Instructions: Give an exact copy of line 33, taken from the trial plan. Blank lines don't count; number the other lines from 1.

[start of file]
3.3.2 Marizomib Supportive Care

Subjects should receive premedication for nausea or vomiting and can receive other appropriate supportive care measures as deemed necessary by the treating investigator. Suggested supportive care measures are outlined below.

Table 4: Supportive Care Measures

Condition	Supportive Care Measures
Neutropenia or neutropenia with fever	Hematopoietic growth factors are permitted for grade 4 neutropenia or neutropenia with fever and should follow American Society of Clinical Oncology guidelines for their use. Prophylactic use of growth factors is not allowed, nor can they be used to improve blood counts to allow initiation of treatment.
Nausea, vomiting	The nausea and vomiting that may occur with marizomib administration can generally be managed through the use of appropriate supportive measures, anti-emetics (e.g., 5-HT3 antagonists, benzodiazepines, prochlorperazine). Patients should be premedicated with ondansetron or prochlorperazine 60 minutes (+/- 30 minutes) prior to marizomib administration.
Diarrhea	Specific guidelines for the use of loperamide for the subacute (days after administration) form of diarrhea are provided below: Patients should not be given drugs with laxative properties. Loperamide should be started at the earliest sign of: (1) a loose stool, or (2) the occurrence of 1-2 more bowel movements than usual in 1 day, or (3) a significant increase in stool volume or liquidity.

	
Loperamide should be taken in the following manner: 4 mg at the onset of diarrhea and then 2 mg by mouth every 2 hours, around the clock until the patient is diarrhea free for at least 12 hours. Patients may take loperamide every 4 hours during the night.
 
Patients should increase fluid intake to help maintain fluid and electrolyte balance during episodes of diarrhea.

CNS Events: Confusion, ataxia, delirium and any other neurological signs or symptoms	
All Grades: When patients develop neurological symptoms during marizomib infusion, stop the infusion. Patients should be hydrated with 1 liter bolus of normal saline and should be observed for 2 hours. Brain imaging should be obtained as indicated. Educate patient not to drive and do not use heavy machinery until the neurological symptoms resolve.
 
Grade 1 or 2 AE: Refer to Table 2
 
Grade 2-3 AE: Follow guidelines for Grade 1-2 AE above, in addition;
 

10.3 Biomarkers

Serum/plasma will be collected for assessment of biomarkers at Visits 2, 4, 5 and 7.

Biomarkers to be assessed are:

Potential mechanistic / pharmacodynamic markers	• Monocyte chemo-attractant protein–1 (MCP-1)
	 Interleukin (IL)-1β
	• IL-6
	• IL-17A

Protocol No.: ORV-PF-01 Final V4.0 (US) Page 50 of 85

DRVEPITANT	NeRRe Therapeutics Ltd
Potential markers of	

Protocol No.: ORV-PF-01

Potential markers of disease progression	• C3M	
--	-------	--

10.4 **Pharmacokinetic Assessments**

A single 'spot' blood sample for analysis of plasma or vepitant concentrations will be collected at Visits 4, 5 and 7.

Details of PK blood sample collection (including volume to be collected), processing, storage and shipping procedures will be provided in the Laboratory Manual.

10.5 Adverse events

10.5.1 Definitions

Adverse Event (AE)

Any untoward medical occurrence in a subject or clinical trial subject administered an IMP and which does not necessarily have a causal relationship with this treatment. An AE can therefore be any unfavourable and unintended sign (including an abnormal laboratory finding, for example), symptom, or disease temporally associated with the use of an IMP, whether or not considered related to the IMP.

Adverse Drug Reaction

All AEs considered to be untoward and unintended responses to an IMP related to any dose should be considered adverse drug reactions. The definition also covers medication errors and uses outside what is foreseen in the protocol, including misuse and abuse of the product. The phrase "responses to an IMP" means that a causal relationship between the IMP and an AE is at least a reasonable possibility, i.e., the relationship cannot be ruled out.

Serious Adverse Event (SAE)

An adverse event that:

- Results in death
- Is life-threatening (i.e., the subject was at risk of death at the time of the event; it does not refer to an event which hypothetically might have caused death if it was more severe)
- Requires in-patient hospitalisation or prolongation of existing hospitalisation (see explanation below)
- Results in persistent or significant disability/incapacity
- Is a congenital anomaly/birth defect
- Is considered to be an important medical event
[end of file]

Any untoward medical occurrence in a subject or clinical trial subject administered an IMP and which does not necessarily have a causal relationship with this treatment. An AE can therefore be any unfavourable and unintended sign (including an abnormal laboratory finding, for example), symptom, or disease temporally associated with the use of an IMP, whether or not considered related to the IMP.